ὃν πυρὸς ἁρματηλάτην
ὡς εἰς οὐρανοὺς ἀναγαγὼν ἐξῆρας πάλαι.
You called to Tabor Moses,
the champion of the Law, O Word,
and the flower of the prophets,
Elijah the Tishbite,
whom once you took away, leading him
heavenwards, borne in a chariot of fire.
Τὸ ὑπερούσιον φῶς
δεῦτε ὀψόμεθα
καθαρᾷ τῇ καρδίᾳ
μαρμαρυγὰς ἀστράπτον τοῖς θεόπταις μαθηταῖς,
ὅπως καὶ τῆς οὐρανόθεν
πατρικῆς ἀκούσωμεν φωνῆς προσμαρτυρούσης.
O come let us behold
with a pure heart
the supersubstantial light
flashing its shimmerings upon the disciples, who behold God,
so that we too may hear
the fatherly voice from heaven bearing witness.
Ὦ φωτοφόρου αὐγλῆς,
ὦ θείας χάριτος,
ὦ ἀκτῖνος ἡλίου,
ἢν οἱ πηλώδεις εἶδον ἐξαστράπτουσαν αὐτοῖς!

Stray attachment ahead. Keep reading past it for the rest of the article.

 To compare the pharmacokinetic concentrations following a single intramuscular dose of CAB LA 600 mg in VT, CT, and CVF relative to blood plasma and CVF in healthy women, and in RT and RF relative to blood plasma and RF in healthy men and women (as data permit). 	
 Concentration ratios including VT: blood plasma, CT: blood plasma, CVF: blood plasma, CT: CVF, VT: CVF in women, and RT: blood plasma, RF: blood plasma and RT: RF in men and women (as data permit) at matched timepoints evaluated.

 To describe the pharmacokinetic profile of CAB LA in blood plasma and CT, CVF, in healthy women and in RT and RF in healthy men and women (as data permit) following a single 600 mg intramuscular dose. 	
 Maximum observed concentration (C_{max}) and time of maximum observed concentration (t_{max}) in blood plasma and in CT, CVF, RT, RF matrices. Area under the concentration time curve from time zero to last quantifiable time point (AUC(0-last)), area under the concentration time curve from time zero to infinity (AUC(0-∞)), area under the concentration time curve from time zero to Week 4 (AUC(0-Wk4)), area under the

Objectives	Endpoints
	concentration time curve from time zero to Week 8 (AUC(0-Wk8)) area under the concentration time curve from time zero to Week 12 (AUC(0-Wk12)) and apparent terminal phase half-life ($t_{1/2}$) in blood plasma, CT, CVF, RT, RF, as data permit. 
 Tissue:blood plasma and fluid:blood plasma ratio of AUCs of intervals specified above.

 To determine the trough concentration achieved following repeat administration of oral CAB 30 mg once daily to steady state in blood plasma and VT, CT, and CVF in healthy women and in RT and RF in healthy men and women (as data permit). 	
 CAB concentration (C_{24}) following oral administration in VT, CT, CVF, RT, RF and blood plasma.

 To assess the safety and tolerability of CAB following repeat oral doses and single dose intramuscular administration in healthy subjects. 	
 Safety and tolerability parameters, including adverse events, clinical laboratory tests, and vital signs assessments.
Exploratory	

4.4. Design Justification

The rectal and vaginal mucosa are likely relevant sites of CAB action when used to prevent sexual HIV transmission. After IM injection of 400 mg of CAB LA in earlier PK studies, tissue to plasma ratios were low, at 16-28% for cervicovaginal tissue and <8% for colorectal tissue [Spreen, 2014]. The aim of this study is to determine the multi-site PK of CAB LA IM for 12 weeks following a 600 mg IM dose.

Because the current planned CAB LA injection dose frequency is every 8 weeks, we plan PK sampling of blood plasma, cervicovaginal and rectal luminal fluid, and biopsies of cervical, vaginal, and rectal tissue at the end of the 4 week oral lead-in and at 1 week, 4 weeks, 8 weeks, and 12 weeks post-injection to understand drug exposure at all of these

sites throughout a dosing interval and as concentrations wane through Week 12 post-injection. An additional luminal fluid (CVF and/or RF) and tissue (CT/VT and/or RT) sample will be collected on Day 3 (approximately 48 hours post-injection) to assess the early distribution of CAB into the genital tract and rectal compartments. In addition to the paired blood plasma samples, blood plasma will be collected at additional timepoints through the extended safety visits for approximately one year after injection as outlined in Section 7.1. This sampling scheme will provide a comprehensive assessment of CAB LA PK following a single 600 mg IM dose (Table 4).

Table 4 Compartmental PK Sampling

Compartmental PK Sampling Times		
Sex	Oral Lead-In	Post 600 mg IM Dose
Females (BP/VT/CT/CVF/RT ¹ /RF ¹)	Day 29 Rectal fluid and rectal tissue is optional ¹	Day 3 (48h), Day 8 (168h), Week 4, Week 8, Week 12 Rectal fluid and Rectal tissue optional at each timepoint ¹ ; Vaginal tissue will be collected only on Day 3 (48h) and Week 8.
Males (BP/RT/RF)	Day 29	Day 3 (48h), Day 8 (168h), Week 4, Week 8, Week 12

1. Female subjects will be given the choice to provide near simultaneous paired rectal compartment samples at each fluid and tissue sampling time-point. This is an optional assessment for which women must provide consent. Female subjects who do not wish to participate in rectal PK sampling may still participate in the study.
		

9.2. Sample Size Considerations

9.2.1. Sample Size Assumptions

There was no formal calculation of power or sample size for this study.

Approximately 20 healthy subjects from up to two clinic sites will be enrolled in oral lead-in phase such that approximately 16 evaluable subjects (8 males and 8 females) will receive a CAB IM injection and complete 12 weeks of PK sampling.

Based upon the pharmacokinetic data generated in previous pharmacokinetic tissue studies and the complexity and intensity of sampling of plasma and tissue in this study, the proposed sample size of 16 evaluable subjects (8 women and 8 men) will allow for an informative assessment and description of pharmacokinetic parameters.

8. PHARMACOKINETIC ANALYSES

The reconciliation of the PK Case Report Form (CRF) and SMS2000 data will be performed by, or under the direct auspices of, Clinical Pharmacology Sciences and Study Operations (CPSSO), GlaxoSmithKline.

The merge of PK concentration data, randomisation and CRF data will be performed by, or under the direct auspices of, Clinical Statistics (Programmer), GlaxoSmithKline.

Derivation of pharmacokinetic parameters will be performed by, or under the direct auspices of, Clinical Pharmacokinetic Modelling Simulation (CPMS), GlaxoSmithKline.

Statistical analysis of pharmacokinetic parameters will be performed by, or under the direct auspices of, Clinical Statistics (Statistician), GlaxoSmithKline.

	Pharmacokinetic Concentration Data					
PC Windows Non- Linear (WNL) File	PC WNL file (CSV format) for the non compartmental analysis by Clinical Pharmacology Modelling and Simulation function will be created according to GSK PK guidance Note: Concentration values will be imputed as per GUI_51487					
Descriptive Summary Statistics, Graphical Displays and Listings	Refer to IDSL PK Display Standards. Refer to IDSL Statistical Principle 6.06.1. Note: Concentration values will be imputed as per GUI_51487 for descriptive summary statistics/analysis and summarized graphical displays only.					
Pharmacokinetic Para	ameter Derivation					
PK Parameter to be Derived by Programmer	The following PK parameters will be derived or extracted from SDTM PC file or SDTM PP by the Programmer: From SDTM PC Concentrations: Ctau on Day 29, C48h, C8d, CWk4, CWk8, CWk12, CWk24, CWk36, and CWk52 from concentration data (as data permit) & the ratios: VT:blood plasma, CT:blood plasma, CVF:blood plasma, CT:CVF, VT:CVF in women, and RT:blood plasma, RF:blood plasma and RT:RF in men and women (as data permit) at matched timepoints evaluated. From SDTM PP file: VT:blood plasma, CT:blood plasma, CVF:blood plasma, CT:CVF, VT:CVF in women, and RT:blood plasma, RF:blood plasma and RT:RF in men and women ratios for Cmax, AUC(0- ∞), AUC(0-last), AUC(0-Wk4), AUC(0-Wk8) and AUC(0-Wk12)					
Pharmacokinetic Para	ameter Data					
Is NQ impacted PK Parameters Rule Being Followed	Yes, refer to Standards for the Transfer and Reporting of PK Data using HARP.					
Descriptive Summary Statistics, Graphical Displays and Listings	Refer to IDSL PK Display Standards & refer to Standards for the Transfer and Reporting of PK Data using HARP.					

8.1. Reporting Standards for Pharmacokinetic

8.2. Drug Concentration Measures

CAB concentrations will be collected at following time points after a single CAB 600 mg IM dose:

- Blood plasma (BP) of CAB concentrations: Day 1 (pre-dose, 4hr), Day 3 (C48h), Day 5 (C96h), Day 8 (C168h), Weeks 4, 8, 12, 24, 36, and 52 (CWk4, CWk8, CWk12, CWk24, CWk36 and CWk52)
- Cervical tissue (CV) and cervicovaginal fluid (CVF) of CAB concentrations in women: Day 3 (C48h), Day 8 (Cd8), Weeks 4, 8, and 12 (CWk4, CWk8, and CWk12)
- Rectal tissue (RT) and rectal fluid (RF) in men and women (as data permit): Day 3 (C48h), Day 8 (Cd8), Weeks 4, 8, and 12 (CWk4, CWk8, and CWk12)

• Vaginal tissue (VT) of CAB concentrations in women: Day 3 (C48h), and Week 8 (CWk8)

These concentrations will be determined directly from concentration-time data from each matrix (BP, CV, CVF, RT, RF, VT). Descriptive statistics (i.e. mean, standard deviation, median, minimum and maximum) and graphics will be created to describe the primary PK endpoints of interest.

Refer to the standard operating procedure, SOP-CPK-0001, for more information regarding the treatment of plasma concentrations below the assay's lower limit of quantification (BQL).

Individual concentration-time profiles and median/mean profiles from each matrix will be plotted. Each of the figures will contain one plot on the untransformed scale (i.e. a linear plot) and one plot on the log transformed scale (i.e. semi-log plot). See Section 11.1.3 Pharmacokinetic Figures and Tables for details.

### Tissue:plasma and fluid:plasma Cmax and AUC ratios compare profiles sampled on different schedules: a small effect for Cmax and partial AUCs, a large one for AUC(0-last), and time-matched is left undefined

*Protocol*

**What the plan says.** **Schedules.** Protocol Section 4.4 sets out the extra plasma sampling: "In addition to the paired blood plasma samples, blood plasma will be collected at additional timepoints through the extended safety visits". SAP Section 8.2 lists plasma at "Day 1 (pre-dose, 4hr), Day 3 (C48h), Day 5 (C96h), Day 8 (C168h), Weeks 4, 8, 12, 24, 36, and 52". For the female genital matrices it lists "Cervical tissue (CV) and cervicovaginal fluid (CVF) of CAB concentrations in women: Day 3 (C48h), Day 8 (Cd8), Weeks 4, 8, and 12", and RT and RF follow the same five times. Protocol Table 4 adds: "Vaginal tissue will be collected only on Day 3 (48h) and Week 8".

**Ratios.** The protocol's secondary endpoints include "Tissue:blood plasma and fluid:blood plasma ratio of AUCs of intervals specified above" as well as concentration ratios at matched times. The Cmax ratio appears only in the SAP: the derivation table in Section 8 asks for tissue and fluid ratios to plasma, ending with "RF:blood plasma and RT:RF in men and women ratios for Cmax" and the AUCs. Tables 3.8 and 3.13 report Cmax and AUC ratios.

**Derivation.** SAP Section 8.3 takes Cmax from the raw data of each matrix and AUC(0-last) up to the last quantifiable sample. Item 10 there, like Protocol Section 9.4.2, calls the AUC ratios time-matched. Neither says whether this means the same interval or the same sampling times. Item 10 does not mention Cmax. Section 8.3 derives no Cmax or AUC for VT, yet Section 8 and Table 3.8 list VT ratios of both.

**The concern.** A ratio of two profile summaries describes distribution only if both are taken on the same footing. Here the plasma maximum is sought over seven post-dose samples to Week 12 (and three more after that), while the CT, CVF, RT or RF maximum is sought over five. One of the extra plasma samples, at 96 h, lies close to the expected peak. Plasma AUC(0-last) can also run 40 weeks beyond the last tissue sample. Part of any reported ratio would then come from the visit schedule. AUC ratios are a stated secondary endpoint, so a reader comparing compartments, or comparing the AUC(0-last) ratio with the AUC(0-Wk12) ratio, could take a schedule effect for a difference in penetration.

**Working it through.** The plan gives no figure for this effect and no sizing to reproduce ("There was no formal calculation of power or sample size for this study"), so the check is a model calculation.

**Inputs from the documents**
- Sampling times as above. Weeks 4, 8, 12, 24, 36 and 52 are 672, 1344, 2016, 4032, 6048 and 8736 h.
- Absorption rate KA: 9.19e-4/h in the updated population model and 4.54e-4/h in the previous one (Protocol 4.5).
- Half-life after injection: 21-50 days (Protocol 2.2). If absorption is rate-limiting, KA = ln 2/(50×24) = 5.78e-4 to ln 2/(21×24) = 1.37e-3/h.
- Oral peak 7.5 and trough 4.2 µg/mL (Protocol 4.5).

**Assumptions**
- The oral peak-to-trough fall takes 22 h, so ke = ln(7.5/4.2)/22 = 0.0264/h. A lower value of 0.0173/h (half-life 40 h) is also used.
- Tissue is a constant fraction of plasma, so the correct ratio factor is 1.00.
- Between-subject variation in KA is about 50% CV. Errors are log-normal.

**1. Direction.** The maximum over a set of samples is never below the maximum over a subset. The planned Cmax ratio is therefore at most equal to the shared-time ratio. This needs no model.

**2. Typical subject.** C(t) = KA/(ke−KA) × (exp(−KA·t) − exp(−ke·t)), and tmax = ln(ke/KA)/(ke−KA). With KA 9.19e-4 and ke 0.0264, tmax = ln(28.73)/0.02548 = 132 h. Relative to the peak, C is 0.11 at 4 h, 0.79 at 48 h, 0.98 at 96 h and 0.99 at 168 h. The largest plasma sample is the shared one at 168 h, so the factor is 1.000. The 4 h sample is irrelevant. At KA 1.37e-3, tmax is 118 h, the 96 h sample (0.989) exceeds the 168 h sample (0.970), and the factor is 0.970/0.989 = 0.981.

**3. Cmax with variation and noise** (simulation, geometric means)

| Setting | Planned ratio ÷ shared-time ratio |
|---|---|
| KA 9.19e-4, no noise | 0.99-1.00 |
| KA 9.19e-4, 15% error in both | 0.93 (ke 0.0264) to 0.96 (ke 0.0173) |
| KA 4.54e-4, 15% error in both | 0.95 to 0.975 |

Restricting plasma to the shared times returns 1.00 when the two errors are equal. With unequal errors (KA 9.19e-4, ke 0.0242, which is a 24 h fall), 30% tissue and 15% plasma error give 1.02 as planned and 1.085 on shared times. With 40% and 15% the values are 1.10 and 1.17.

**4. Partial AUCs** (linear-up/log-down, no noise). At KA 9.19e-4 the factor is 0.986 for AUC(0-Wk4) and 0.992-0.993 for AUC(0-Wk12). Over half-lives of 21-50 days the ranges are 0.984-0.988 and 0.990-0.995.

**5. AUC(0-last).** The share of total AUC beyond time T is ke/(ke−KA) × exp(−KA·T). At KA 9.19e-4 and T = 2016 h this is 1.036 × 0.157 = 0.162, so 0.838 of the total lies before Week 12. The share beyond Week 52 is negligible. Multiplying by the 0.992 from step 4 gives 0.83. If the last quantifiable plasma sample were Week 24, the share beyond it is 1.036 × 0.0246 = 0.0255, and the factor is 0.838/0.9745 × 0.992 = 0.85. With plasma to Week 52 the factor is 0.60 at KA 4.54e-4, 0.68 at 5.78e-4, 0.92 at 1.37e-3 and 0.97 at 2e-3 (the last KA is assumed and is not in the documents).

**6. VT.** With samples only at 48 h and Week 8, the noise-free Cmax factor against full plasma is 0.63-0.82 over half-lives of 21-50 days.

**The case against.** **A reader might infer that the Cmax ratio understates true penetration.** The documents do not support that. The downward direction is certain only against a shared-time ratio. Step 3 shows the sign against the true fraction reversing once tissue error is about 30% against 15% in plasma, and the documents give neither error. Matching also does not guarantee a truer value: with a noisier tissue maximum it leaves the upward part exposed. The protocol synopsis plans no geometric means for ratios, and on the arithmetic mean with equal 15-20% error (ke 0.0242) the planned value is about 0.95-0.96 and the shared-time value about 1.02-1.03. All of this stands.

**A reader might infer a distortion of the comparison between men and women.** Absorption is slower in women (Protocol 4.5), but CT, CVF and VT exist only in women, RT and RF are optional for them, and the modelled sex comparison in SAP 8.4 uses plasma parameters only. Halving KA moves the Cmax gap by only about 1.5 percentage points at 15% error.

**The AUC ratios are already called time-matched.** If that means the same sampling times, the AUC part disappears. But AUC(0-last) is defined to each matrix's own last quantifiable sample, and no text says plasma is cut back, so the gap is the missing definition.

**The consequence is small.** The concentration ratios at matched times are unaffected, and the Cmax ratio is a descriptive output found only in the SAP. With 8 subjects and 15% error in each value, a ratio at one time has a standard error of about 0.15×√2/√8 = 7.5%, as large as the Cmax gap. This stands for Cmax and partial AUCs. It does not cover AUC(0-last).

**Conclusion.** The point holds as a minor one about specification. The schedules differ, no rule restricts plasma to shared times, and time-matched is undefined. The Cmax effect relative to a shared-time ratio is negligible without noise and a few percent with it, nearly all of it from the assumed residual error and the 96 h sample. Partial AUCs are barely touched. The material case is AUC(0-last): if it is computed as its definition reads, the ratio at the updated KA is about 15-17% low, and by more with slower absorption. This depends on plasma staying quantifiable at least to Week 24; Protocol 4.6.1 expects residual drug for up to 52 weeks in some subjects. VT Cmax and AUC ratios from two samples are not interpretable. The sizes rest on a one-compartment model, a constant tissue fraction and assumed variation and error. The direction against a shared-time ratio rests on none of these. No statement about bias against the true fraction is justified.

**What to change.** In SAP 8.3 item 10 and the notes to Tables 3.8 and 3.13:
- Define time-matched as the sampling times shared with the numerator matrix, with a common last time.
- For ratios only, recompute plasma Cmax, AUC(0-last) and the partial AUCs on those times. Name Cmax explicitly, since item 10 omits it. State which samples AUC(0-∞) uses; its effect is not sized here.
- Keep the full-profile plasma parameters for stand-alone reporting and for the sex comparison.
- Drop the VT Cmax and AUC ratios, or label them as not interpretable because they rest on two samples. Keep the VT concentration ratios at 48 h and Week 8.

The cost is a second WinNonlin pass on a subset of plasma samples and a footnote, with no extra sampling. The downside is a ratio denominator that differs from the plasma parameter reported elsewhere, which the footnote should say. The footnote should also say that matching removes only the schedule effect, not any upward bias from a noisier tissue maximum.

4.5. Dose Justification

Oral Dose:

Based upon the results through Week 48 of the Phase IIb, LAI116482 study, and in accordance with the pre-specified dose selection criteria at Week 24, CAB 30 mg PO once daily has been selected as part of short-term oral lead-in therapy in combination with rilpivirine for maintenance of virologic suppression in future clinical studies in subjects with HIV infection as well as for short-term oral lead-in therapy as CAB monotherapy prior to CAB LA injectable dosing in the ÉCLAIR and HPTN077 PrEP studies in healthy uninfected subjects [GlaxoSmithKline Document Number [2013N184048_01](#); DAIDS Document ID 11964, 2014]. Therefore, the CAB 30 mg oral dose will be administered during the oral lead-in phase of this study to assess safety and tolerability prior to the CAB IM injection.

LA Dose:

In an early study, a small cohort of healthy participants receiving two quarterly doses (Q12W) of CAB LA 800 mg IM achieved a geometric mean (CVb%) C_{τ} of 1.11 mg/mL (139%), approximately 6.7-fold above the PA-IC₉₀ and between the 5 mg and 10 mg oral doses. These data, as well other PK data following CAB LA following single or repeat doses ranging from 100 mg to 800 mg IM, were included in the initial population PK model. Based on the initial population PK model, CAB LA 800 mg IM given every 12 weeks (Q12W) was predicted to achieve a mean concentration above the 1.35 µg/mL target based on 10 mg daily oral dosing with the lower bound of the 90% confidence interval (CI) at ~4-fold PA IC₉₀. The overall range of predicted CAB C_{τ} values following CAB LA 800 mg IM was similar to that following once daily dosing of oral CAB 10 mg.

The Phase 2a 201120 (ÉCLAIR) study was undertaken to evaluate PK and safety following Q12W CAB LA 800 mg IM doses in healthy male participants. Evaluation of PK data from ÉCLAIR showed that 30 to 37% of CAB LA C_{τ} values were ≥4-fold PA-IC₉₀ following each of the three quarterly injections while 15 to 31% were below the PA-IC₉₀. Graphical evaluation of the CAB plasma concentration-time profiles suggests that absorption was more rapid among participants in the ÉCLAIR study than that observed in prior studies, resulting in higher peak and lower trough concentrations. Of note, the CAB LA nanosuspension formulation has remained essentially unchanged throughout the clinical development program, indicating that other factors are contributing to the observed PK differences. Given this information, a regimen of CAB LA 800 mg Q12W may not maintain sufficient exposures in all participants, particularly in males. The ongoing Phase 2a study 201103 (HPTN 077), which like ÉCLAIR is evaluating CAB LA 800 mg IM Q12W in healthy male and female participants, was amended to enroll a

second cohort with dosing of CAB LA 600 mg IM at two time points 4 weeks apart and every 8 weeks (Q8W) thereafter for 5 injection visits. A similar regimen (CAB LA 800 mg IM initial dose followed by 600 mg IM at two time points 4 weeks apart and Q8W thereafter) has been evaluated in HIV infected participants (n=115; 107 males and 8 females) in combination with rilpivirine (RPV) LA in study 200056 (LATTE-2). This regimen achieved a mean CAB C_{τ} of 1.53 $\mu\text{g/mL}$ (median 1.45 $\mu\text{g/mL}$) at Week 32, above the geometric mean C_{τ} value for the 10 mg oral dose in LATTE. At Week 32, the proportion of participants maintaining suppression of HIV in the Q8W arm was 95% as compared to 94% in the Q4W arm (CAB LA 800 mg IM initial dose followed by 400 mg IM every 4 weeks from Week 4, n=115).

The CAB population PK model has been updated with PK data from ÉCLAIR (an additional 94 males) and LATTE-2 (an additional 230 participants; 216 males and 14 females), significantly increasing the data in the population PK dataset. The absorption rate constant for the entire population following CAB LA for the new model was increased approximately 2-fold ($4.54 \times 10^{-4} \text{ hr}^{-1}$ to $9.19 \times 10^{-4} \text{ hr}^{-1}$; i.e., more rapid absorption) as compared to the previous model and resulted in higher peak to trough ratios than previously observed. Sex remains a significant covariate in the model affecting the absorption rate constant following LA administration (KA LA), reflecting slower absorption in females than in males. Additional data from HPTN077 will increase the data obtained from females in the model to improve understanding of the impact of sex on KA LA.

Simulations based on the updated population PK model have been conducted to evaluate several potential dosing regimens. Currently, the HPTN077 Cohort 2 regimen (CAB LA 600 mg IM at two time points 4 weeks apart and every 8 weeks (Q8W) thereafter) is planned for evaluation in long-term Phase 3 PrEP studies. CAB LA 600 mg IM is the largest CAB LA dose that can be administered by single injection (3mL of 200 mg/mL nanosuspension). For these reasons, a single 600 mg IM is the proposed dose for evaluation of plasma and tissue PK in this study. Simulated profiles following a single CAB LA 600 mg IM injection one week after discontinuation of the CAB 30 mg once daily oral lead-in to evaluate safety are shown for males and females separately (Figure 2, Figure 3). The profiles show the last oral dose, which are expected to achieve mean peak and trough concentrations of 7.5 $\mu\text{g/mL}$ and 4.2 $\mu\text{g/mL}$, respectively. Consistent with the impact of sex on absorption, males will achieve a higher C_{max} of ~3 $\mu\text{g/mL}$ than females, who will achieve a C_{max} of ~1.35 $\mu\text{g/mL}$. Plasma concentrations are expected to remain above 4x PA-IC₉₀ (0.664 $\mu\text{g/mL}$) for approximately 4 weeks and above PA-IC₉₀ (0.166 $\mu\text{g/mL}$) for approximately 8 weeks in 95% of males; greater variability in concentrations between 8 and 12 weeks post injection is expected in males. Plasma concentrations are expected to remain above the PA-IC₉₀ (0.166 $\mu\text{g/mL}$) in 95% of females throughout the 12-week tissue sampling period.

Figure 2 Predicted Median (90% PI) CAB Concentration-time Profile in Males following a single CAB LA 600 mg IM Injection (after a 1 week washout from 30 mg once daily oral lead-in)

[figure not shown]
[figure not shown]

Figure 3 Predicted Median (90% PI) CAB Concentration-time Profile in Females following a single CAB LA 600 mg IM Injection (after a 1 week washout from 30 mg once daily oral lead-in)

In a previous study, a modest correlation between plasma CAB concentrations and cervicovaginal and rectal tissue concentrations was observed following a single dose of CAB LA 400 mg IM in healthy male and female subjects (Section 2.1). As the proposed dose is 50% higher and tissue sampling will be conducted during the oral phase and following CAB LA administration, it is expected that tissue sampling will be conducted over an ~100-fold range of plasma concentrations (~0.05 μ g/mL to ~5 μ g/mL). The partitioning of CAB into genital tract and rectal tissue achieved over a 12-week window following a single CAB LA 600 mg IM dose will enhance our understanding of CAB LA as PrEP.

τίς ἂν τὴν δόξαν ἐκείνην
ἐξειπεῖν δυνήσεται βροτῶν ἢ ἑρμηνεῦσαι;
O the lightbearing brilliance!
O the divine grace!
O the beam of the sun
which men of clay beheld flashing out upon them!
Who among mortals shall be able
to describe that glory fully, or interpret it?
Ὦ παναγία τριάς,
ἡ ὁμοούσιος
καὶ ὁμότιμος δόξα,
πάτερ, υἱὲ καὶ πνεῦμα, σὲ δοξάζω καὶ ὑμνῶ
ἕνα Θεὸν ἀσυγχύτως
ἐν τρισὶν ὑμνούμενον προσώποις ἀμερίστως.
O Most Holy Trinity,
glory consubstantial, and
Father, Son, and Spirit, I glorify and hymn you,
one God hymned indivisibly
in three persons.
Ὥσπερ ἐν τόμῳ καινῷ,
ἐν τῇ νηδύι σου
ἐγγραφείς, θεοτόκε,
ὁ σὺν πατρὶ καὶ πνεύματι ὑμνούμενος υἱὸς
ἔδειξεν ἀπαραλλάκτως
καὶ μετὰ τὴν σάρκωσιν τοῦ πατρὸς τὸν χαρακτῆρα.
Inscribed in your womb
as on a new stone tablet,
O Mother of God,
the Son, who is hymned with the Father and the Spirit,
exhibited unchangingly,
even after being made flesh, the character of the Father.

* Or: for no one has seen God entirely.